During the six years that the Confederation has issued its yearly reports, conditions have steadily deteriorated. Since the initial report in 2014, every region of the world has seen scores worsen. Summarizing this trend, the report says:
“In 2019, strikes have been severely restricted or banned in 123 out of 145 countries. In a significant number of these countries, industrial actions were brutally repressed by the authorities and workers exercising their right to strike often faced criminal prosecution and summary dismissals. Three regions — Africa, the Americas and [Middle East/North Africa] — all had an increase in the number of countries that violated the right to strike from last year.”
And thus it is no surprise that inequality is rising around the world, unemployment is endemic and far higher than official government statistics would have us believe and corporate tax dodging facilitated by government policies is widespread. The world’s working people continue to be on the losing side of one of the most one-sided wars in human history.
With great respect for you many erudite observations, I am responding to the following:
*”… when it becomes apparent there wonât be a climatic free lunch. There are two counters to these future costs â first, the benefits, including new jobs, from the industries that will grow dramatically from a real effort to switch to renewable energy as part of a comprehensive tackling of global warming *
“Renewable energy” as we know it, sadly, is an illusion … and is not benign or sustainable.
Please consider the attached.
On Wed, Oct 2, 2019 at 9:03 AM Systemic Disorder wrote:
> Systemic Disorder posted: “In what country are labor rights fully > respected? The sad answer is: none. Labor rights are routinely violated > around the world, and the trend is only getting worse. The International > Trade Union Confederation has again issued its annual Global Rights In” >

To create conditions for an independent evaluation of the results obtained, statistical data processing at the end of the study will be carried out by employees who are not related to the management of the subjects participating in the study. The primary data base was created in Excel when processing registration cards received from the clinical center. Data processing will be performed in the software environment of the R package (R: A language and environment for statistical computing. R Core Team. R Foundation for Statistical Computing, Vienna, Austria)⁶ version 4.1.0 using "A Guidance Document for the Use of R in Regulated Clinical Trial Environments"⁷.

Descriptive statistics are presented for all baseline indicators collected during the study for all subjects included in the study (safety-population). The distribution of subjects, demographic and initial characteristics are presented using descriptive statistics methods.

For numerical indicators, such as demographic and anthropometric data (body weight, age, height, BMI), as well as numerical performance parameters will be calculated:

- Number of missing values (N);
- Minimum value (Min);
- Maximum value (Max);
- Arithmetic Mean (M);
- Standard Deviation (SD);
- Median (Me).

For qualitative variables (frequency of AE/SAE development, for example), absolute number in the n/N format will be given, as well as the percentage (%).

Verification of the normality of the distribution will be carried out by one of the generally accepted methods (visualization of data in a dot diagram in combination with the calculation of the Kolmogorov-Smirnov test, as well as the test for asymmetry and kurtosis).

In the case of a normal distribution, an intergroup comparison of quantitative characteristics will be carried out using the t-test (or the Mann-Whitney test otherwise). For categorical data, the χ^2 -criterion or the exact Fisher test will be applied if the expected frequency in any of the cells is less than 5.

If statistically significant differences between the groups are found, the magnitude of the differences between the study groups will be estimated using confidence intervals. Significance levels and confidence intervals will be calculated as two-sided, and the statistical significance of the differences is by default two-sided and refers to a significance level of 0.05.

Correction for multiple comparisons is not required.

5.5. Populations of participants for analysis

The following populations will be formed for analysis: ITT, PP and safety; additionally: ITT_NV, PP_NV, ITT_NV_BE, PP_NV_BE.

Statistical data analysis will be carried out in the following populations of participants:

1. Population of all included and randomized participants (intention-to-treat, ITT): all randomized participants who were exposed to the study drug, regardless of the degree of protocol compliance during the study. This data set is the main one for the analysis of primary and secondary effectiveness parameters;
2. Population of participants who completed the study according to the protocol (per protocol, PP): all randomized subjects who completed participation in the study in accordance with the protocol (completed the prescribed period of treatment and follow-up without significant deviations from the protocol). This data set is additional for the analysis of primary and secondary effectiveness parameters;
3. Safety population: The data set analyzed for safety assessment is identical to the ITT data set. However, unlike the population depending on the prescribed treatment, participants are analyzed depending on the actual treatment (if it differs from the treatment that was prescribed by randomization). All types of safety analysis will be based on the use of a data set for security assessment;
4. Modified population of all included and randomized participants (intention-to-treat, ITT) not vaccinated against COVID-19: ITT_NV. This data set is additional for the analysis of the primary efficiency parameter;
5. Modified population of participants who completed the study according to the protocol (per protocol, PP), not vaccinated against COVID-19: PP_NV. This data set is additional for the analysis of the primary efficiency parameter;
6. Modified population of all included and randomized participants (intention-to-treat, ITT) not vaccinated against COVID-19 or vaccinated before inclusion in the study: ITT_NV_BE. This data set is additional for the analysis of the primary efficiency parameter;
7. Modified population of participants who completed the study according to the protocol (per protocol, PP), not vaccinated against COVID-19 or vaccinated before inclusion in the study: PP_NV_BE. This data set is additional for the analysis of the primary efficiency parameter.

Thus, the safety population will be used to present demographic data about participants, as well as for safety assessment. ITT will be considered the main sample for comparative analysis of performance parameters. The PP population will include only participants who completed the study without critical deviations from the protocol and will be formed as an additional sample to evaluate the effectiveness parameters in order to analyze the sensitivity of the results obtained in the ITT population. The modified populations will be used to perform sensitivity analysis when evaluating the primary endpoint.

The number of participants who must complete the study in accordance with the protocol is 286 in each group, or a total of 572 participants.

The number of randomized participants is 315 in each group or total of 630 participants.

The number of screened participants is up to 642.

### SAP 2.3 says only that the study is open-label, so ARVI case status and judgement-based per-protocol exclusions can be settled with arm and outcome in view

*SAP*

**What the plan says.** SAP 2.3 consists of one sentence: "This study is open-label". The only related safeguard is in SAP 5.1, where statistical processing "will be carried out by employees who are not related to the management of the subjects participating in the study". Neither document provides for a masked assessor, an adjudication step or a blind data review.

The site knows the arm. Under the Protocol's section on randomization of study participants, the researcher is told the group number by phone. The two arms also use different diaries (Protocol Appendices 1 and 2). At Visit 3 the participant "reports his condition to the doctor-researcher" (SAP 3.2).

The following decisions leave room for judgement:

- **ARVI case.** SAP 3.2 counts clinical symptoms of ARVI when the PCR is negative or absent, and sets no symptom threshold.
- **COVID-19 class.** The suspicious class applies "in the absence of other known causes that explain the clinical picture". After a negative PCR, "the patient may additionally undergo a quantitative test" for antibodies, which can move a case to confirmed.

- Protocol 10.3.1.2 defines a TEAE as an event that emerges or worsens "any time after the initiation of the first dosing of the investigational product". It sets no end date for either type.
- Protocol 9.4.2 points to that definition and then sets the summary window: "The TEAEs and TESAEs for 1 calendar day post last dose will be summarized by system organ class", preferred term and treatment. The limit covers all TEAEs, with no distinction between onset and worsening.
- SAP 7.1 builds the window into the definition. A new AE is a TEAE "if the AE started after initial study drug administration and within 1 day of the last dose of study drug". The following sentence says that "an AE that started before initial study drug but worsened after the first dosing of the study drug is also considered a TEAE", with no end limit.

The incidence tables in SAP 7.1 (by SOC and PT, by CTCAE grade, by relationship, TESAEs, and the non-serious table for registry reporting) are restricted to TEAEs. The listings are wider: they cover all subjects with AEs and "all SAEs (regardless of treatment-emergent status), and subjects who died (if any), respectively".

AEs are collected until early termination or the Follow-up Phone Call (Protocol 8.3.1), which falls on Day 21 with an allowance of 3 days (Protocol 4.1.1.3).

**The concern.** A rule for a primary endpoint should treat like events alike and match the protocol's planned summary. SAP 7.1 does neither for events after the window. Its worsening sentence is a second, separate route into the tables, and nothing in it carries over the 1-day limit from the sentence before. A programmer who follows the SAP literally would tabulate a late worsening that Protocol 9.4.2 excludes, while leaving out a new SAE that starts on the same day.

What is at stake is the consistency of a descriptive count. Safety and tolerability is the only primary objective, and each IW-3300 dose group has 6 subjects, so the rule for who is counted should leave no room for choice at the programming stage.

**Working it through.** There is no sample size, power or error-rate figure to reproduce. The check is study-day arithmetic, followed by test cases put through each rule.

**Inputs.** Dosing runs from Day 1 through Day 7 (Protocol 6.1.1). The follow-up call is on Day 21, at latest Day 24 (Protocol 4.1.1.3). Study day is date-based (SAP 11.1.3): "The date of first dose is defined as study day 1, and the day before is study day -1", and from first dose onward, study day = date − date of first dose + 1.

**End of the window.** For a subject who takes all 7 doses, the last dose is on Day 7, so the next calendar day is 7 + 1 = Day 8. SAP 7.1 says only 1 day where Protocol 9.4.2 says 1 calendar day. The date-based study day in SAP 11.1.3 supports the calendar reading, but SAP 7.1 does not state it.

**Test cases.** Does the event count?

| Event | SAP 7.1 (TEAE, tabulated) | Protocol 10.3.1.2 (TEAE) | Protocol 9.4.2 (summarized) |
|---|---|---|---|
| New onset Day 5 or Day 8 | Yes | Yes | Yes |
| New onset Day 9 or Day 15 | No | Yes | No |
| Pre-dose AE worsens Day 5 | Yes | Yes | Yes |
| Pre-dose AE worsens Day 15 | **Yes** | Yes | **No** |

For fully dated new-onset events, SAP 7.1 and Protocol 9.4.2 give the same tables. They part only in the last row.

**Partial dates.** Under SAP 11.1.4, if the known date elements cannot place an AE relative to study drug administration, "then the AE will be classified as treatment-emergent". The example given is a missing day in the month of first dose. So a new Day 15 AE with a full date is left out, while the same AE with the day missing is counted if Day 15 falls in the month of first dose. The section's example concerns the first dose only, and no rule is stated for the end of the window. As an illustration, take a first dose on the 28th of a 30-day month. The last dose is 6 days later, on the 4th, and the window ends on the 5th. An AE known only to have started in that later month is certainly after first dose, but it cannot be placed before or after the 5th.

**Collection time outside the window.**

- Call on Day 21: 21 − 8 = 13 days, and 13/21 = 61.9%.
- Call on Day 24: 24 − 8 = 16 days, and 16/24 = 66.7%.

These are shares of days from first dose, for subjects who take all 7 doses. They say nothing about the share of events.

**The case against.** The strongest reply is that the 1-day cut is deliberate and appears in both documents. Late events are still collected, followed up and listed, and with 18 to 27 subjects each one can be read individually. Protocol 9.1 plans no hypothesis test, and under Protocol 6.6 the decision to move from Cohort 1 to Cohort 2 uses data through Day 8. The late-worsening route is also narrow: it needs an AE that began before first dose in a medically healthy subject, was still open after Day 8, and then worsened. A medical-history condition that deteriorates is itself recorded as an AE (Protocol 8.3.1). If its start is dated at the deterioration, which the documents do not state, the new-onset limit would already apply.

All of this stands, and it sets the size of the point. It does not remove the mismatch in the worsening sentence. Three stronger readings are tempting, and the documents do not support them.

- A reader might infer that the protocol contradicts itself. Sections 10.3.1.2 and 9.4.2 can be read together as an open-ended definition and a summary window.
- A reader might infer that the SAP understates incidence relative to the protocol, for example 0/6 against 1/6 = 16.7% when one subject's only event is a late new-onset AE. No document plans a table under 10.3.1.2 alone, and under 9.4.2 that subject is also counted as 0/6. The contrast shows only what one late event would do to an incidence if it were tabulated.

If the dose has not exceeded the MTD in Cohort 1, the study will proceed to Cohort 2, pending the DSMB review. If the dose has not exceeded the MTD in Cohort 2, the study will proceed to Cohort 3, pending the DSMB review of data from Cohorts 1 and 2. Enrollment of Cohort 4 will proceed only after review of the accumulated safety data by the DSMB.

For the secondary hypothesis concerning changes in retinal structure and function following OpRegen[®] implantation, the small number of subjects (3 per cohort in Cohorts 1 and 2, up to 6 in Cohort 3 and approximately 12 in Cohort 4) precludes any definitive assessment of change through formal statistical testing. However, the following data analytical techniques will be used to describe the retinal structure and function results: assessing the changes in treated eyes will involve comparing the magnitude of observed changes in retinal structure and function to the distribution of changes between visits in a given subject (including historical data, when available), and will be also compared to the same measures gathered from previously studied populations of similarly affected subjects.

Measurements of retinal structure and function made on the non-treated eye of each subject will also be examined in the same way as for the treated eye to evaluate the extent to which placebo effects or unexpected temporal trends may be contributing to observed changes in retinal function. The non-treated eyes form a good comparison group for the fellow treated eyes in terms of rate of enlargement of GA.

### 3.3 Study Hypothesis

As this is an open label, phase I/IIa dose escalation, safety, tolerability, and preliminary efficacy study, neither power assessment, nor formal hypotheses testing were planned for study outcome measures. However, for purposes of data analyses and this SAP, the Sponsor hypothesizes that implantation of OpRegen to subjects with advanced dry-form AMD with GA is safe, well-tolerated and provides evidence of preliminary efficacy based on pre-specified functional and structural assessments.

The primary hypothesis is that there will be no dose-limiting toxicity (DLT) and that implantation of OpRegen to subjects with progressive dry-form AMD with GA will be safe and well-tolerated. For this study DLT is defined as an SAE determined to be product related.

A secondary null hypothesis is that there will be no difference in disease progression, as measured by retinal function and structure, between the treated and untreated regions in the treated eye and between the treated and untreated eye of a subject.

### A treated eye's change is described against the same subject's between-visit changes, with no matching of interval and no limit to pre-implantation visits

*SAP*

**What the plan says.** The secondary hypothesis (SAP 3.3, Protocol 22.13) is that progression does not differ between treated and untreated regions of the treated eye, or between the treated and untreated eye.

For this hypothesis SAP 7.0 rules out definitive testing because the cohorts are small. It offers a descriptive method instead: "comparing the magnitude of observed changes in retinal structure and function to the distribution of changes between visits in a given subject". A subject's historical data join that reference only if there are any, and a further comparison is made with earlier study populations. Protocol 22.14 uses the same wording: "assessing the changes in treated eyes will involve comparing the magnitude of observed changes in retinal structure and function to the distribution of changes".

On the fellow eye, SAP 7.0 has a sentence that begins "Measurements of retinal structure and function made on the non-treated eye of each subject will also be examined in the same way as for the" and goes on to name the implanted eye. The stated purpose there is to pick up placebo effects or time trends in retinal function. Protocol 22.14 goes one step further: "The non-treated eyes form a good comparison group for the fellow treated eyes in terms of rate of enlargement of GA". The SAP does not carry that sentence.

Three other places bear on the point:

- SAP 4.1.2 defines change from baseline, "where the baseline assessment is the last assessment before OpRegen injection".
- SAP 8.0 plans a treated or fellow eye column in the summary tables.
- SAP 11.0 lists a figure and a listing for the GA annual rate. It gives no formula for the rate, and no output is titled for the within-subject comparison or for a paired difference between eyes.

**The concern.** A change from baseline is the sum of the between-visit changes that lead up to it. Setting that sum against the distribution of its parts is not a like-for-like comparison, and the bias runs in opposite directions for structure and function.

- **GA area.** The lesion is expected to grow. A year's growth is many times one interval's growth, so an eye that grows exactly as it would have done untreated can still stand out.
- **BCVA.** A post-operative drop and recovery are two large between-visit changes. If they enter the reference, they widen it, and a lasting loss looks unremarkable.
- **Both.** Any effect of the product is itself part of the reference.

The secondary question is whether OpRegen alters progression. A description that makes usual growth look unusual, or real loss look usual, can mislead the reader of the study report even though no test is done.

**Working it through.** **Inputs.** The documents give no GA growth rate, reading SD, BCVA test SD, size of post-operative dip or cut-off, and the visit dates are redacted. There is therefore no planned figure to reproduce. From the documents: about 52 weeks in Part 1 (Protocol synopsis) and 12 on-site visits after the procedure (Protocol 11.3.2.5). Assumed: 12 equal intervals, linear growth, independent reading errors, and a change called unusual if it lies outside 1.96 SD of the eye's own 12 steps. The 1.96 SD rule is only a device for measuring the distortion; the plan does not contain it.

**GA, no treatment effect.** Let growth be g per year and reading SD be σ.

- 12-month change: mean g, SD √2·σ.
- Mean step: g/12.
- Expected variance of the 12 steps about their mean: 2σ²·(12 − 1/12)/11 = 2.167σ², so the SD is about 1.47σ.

My apologies, Deborah, but did you intend to attach a link and inadvertently not do so?
If your point is that renewable energy in itself is insufficient to save the world from global warming, then I am in agreement. The point of the passage that you quote above is an acknowledgment that there will be some benefits from a coordinated push toward renewable energy. Many well-meaning liberals tend to believe those benefits will solve a multitude of problems, but they won’t. As I have repeated written, we in the Global North will have to consume less if the planet is to be saved, and that certainly includes less consumption of energy.
And, yes, it is true that expanding the renewable-energy infrastructure has its problems and issues, and some forms of alternative energy actually are no better than fossil fuels. I discuss some of this in this article: Renewable energy isn’t a shortcut to reversing global warming
Curious if you have thoughts on The Freelancer’s Union? My research indicates that its supporters are the same folks pushing gig economy precarity and pay for success finance. Everyone an entrepreneur of themselves sort of thing. Seems to play into AI mediated work assignments for “Task Rabbits.” Not sure if you saw my post on telepresence commuting and haptic technology linked to 4th Industrial Revolution manufacturing. I sense that national ratings may make less and less sense as we are all reduced to free agents in the global marketplace of “just-in-time” labor. https://wrenchinthegears.com/2019/09/06/the-mixed-realty-commute-education-for-the-telepresence-gig-economy/
I don’t know enough about the Freelancers Union to have an opinion about it. But in reading through your article to which you linked, I am again reminded of the late science fiction author Arthur C. Clarke, who said there is no evil technology, only evil applications of technology. You are doing us a service by writing about the many evil applications of technology.
“Autonomous robots” that are actually run by people in Colombia paid $2 an hour. Unbelievable. Well, it is quite believable given the present stage of capitalism and the endless need for capitalists to find new markets to exploit. High-tech exploitation is still exploitation.
If you haven’t read Yasha Levine’s “Surveillance Valley,” I highly recommend it. Norbert Weiner called it long ago. https://www.google.com/amp/s/wrenchinthegears.com/2019/04/14/quilting-resistance-fabric-humanity-serendipity-cybernetics/amp/
Weiner was denounced as a “communist” when he began seriously questioning the direction of computer science. A favorite tactic of corporate mouthpieces when they can’t refute criticism.
He’s my hero.